Swingle Singers. (11 CDs) Philips 982 632-5 (2005), barcode 602498263259
A compilation of the 11 CDs of the Paris-based Swingle Singers (1963-1972)
The music is rich, but the timings are poor
Originally posted on Amazon.com, 9 April 2011, updated for re-publication December 2018
Born in Mobile, Alabama, tenor Ward Swingle moved to Paris after the war to study the piano with Walter Gieseking, and was in the early 1960s one of the founding members, with Mimi Perrin, of the famous jazz vocal group Les Double Six de Paris. He then formed his own group, performing as session singers mainly doing background vocals for singers like Charles Aznavour and Edith Piaf, or some jazz vocals for Michel Legrand. As a warm-up and sight-reading excercise the eight session singers picked up Bach’s Well-Tempered Klavier and found the music to have a natural swing. In December 1962 they recorded their first album, “Jazz Sébastien Bach”, as a present for friends and relatives. Many radio stations picked it up which led to the group recording more albums and winning a total of five Grammy Awards (I’ve borrowed most of this from the Ward Swingle entry on Wikipedia).
The Paris-based Swingle Singers was in existence from 1962 to 1973 (with only four members from the original group remaining at the end, one per tessitura). After they disbanded, Swingle moved to London and formed a new group, first called Swingle II. He retired in 1984 but kept a position as musical advisor and sometimes arranger for the group which had re-adopted the name of Swingle Singers. He passed away in 2015 – after I had originally posted this review.
The Paris Swingles recorded 14 and a half LPs between their chart-making “Jazz Sébastien Bach” from 1963 (published in the US under the rather anonymous title “Bach’s Greatest Hits”) and their last in 1974, a composition by the French jazz composer and musicologist André Hodeir – how ironic that it should have been titled “Bitter Ending” (not reissued on CD). Among those 14.5 was the soundtrack composed by Swingle for an Italian film from 1967, “Operazione San Pietro”, which has been reissued on CD, Going Baroque Operazione San Pietro – not to be confused with their “Going Baroque” album from 1964. And, in October 1968, there was also Berio’s Sinfonia, written for them (or at least with them in mind; it is dedicated to Bernstein) and conducted by the composer himself at the head of the New York Philharmonic for Columbia, and the .5 is for French composer Michel Zbar’s “Swingle Novae”, one side of an LP published on the obscure label Barclay/Inédits de l’ORTF in 1973. So if you take out that, the movie and the Hodeir (there was also a 7″ 45rpm with two songs based on film music by Philippe Sarde, and their live performance – presumably the premiere, from October 1969 – of the completed version of Berio’s Sinfonia, with the added fifth movement, was published on the South-West German radio’s own label), there remains 11 albums (including “Place Vendôme”, the Swingles’ collaboration with the Modern Jazz Quartet from September-October 1966) and this is what you get in this box.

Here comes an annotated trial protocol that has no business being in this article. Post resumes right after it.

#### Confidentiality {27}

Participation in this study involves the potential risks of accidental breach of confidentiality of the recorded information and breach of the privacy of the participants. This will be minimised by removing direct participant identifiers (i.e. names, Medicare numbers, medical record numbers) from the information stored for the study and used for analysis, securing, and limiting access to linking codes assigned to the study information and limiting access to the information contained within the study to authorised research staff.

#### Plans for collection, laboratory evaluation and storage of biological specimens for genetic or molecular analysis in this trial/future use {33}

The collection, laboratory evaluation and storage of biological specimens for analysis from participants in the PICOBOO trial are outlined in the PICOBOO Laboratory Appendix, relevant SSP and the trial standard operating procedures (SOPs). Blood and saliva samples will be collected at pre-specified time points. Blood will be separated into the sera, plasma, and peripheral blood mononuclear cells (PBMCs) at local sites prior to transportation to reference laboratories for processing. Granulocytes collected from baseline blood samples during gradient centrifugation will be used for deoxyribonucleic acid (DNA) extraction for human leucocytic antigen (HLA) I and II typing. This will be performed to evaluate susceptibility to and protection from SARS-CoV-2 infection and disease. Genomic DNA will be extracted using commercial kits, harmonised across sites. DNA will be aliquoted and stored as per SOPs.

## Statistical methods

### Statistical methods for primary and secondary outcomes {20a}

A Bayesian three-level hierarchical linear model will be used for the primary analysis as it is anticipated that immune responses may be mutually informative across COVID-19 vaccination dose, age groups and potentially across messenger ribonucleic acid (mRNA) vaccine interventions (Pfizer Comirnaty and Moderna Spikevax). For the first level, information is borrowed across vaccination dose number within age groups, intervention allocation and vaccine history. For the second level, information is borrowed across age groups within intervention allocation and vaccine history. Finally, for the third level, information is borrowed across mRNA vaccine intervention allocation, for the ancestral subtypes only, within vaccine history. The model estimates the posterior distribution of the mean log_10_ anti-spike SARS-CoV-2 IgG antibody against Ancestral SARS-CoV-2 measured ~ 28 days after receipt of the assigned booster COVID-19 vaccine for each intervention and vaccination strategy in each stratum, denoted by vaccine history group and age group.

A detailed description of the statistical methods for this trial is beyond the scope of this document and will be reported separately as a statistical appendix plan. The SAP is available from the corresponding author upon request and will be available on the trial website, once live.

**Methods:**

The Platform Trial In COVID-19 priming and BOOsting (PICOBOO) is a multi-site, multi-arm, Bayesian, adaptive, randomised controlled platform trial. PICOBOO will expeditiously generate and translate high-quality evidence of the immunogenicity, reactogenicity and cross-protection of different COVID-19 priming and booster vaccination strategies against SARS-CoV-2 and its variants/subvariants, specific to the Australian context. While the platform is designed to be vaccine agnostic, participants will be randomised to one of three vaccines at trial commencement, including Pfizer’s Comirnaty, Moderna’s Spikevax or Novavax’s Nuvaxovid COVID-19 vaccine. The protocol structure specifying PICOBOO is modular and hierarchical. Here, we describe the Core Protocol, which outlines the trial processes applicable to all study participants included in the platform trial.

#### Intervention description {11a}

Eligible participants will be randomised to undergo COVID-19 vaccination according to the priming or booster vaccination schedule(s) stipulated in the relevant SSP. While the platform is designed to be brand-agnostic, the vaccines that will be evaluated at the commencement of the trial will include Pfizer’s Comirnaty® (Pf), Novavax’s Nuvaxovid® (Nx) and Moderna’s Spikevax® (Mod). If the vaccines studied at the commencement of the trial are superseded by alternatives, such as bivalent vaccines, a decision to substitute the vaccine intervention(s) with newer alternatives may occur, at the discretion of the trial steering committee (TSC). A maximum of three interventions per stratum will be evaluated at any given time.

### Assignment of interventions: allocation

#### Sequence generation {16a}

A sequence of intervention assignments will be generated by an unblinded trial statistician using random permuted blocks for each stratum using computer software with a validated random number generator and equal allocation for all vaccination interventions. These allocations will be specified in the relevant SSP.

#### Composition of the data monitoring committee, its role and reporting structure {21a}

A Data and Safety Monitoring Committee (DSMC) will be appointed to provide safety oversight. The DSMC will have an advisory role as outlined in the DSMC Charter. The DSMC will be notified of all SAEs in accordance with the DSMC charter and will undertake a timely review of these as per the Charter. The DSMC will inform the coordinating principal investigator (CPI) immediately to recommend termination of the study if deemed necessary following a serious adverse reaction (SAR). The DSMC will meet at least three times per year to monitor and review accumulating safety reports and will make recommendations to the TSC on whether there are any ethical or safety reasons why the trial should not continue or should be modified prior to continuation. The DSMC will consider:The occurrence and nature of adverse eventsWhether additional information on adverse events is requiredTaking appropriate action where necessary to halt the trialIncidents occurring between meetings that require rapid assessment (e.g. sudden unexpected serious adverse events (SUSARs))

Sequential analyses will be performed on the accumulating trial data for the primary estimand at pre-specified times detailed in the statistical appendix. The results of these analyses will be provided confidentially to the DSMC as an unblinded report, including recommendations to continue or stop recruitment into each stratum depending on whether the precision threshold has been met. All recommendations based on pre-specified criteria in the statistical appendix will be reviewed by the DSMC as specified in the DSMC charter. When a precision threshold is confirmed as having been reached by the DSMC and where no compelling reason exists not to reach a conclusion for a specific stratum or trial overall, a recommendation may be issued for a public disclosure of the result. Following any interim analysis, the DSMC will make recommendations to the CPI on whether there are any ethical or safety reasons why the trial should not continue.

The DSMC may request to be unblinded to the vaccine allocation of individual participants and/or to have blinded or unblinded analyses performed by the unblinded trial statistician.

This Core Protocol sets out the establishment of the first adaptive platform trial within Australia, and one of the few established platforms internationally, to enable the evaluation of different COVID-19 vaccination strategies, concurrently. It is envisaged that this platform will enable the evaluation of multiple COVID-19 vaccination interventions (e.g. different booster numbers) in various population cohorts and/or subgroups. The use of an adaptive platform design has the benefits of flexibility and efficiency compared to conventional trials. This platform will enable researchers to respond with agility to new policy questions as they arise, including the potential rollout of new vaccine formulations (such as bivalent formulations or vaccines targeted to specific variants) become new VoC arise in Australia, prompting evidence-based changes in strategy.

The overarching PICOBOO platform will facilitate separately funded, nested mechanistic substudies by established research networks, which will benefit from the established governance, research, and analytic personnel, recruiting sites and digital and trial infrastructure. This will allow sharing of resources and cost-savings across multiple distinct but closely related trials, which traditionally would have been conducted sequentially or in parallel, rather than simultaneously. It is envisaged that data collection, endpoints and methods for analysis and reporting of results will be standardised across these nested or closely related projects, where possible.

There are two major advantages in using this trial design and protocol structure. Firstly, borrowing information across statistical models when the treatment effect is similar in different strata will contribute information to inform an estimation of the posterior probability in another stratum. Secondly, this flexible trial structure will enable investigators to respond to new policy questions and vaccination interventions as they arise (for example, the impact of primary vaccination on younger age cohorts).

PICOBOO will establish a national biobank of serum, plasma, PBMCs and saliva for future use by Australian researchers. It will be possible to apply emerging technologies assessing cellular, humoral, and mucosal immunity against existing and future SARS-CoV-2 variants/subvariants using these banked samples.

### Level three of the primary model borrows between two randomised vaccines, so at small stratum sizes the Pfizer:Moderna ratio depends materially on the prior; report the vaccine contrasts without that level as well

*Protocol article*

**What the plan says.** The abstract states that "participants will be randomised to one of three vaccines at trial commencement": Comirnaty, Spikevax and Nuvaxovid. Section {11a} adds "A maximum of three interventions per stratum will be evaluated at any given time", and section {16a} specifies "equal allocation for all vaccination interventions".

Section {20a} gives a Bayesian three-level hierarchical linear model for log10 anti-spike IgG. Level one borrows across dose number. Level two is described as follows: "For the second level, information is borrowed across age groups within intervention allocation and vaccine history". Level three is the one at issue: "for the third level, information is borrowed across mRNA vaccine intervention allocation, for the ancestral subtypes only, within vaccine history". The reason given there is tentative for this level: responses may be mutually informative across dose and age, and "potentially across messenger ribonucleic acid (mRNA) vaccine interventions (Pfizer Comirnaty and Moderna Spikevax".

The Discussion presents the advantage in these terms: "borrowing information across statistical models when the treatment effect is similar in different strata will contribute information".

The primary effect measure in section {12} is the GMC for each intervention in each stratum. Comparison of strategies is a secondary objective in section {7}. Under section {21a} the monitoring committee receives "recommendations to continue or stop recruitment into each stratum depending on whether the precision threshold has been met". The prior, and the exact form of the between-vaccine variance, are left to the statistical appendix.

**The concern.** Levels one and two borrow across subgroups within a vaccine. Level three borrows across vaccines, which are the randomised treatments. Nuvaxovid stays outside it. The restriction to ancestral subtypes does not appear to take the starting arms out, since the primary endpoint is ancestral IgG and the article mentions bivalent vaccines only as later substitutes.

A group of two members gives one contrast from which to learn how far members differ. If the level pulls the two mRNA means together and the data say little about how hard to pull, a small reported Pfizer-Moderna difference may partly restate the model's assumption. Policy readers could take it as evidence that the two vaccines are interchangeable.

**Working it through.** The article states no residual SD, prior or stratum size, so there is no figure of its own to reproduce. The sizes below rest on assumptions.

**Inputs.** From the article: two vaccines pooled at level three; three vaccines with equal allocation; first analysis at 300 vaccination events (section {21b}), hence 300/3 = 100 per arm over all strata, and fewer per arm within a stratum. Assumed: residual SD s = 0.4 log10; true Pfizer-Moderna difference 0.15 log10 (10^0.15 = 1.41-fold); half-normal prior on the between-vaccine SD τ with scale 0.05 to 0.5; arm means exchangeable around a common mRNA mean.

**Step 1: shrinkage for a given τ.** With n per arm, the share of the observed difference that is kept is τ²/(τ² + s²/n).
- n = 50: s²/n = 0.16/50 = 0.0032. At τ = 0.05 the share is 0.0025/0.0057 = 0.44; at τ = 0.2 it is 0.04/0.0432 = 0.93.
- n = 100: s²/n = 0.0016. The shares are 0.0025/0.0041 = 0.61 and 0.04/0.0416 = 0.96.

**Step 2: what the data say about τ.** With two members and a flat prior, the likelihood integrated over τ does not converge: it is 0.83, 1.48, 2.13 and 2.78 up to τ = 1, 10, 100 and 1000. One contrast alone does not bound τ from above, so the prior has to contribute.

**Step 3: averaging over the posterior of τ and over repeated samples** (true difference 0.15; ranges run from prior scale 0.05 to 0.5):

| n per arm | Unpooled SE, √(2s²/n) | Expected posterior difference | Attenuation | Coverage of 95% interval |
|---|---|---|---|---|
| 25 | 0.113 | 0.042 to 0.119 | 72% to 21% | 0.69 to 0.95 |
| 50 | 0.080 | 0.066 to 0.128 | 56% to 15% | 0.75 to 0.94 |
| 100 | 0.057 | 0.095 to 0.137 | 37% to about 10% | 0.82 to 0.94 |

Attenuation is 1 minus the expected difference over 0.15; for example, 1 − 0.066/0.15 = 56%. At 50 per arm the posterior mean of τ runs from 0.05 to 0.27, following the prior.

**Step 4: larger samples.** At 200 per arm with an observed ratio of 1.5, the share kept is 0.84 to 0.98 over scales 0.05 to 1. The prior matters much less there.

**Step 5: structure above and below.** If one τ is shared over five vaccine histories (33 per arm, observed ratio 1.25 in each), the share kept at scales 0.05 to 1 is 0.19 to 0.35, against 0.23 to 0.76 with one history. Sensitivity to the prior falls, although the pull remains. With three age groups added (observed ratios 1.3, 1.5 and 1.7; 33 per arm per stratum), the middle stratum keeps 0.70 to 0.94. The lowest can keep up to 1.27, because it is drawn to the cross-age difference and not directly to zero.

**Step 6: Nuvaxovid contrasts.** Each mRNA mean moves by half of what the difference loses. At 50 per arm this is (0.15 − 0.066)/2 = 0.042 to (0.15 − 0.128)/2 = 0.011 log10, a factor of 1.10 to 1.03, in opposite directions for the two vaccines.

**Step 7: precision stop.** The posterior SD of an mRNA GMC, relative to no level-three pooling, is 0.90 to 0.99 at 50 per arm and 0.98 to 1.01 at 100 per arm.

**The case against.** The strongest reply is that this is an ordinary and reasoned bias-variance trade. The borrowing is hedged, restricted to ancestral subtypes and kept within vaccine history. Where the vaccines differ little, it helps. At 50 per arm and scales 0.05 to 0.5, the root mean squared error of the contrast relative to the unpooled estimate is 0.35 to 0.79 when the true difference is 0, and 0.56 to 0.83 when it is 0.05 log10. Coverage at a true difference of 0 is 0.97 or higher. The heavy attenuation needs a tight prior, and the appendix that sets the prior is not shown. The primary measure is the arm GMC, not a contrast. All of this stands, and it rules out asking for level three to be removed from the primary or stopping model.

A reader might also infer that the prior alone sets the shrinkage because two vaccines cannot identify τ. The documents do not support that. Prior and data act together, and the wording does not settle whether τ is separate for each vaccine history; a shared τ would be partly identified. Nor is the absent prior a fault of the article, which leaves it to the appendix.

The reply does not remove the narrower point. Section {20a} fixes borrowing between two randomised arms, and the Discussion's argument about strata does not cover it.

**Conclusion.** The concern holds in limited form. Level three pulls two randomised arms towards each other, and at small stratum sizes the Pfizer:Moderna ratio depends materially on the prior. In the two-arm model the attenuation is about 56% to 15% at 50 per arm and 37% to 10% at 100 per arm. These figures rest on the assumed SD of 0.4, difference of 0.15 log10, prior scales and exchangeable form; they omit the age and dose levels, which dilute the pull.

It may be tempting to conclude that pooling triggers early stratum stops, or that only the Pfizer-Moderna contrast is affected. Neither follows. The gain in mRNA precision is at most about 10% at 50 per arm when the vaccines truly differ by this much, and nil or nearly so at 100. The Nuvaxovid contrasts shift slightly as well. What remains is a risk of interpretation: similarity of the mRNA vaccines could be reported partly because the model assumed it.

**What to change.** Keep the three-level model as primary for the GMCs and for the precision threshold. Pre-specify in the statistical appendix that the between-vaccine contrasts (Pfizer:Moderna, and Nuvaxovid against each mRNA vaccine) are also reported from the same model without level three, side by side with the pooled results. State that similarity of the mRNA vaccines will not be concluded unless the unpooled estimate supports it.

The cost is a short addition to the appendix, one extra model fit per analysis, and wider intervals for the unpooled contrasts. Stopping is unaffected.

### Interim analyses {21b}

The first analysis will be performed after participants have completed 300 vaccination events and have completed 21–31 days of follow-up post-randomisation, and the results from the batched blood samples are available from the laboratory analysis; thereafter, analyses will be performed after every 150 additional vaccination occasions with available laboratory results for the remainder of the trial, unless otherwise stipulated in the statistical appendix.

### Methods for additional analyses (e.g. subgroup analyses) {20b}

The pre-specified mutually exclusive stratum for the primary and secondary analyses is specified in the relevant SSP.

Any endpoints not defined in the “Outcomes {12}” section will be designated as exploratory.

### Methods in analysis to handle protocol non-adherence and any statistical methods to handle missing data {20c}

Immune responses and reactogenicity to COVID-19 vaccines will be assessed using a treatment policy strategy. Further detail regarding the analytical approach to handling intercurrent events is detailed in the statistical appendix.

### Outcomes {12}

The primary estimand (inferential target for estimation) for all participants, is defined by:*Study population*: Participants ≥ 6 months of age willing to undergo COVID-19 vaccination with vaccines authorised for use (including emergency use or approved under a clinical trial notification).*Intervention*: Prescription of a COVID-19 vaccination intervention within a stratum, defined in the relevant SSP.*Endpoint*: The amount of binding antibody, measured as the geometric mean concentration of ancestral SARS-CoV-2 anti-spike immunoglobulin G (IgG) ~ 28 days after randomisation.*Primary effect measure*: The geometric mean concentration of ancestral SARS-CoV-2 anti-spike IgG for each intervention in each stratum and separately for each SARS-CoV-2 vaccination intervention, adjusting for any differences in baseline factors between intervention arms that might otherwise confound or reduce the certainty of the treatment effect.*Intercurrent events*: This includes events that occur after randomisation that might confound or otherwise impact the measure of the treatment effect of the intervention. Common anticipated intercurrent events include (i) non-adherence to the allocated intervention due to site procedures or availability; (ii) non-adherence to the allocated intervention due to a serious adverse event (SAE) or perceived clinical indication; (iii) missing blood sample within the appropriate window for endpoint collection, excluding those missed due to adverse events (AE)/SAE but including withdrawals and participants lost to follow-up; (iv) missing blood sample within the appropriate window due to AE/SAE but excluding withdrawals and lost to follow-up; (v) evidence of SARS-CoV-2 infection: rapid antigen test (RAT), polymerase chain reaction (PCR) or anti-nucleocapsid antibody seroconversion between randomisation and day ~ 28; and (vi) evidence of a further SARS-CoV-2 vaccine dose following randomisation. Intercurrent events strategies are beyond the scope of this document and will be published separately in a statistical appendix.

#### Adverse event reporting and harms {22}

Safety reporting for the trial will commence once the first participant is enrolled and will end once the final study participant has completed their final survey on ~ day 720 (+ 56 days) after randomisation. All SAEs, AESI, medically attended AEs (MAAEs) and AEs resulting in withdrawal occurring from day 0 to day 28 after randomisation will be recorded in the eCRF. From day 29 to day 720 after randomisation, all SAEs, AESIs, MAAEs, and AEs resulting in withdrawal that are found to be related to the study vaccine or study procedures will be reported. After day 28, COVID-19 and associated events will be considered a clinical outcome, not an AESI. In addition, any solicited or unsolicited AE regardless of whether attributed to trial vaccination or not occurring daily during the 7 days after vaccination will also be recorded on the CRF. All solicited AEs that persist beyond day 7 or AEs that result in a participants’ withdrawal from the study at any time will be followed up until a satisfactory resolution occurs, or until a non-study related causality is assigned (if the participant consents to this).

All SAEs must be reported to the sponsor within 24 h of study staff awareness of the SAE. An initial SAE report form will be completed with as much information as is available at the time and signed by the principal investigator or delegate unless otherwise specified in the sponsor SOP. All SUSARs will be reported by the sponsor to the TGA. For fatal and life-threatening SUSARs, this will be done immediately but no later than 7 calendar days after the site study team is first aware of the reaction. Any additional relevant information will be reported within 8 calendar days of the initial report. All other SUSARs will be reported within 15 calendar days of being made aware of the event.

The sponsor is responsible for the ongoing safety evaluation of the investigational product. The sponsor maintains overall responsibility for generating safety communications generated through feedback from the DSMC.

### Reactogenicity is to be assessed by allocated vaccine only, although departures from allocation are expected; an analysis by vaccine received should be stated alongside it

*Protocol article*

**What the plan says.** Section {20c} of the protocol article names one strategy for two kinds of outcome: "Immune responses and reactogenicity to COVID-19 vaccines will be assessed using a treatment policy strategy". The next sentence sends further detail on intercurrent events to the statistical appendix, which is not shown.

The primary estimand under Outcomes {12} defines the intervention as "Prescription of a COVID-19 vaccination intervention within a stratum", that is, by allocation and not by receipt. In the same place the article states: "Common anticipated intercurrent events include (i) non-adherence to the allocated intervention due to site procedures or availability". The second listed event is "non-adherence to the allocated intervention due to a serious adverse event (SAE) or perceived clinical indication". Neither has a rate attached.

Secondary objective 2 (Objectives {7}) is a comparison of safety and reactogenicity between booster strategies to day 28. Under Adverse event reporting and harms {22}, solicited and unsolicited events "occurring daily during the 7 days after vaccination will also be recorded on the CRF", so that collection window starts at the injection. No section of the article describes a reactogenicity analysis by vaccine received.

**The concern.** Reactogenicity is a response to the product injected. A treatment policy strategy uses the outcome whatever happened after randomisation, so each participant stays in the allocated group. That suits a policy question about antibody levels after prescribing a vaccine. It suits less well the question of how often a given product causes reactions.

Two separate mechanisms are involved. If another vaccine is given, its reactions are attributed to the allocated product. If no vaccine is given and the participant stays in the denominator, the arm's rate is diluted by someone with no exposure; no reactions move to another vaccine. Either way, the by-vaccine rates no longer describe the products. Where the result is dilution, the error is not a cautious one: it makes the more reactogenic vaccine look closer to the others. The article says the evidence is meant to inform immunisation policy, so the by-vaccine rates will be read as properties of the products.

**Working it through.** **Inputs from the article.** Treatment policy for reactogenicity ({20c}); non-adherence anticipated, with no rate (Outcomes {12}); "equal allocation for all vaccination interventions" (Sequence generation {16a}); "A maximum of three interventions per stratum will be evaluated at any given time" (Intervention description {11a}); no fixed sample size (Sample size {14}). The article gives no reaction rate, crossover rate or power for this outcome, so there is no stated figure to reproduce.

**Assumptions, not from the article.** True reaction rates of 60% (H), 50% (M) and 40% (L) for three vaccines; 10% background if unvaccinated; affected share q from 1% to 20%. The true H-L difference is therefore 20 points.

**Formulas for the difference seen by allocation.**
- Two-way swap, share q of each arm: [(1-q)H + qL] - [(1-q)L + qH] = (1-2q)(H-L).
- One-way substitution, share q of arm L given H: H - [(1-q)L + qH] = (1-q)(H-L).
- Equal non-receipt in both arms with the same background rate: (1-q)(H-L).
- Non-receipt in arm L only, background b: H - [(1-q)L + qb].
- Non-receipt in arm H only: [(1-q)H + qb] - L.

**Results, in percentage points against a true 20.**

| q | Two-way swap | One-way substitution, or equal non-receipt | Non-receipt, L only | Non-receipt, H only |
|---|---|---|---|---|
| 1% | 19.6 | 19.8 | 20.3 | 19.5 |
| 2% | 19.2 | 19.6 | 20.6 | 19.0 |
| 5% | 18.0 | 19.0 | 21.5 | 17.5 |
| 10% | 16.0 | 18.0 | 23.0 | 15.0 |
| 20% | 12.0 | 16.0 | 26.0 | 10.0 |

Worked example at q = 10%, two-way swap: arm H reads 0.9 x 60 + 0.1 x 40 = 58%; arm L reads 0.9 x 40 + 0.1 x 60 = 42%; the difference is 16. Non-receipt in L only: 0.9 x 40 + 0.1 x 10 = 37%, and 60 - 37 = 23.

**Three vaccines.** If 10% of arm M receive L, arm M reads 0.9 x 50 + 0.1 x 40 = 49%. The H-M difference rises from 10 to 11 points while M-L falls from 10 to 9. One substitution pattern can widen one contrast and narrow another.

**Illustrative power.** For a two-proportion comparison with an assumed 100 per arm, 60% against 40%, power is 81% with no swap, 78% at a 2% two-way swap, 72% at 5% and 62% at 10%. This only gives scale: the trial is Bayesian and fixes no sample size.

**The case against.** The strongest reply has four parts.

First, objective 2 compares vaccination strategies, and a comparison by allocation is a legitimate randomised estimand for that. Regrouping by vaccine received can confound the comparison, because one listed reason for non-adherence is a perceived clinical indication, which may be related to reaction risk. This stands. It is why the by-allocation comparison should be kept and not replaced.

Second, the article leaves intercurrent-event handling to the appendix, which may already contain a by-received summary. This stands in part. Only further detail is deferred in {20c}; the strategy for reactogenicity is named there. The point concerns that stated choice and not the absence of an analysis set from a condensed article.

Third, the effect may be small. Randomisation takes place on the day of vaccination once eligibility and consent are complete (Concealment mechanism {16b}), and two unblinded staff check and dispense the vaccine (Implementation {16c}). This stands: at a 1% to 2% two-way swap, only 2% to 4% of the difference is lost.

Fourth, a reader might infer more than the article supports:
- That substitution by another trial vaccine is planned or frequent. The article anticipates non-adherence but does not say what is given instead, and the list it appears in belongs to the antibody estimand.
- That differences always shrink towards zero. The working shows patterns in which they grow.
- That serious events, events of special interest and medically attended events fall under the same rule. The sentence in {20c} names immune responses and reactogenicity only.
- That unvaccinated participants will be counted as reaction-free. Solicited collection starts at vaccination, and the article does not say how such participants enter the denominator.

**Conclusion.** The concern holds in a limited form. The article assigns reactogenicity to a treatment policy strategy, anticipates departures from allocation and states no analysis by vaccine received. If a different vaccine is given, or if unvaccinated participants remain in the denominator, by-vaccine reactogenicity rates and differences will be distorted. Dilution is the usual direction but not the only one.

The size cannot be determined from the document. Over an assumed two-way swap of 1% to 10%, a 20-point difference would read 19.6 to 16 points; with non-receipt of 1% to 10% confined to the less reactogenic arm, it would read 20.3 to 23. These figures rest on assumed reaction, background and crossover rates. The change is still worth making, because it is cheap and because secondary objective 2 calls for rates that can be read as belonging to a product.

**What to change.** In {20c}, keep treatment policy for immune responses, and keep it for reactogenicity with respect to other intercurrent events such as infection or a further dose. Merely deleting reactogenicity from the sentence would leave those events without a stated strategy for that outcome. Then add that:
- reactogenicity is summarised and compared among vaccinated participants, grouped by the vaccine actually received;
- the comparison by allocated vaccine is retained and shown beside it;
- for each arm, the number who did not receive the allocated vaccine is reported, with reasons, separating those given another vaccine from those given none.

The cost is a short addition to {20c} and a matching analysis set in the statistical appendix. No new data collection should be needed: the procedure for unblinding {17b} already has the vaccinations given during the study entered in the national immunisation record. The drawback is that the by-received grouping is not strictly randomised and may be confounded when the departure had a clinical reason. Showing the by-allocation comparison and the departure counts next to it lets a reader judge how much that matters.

Philips/Universal (the label is sometimes dubbed Emarcy on the European Amazons, which is the jazz branch of Mercury) has reissued those LPs “straight” in the early 2000s and collected them in this box in 2005, aimed no doubt at getting the glands of nostalgia of the baby-boomers to salivate. The discs can also be found invididually, and ten out of the eleven have been gathered in pairs (the odd-disc out being Christmastime / Noëls sans Passeport). The problem is the timings. The LPs were already very short, even by LP standards: many of them even under 30 minutes, and not far above for the rest. So really the content of those 11 albums could have fitted on 5 CDs. And it’s not like the original albums had lengthy liner notes that would justify the straight reissue; in fact the liner notes are close to non-existent.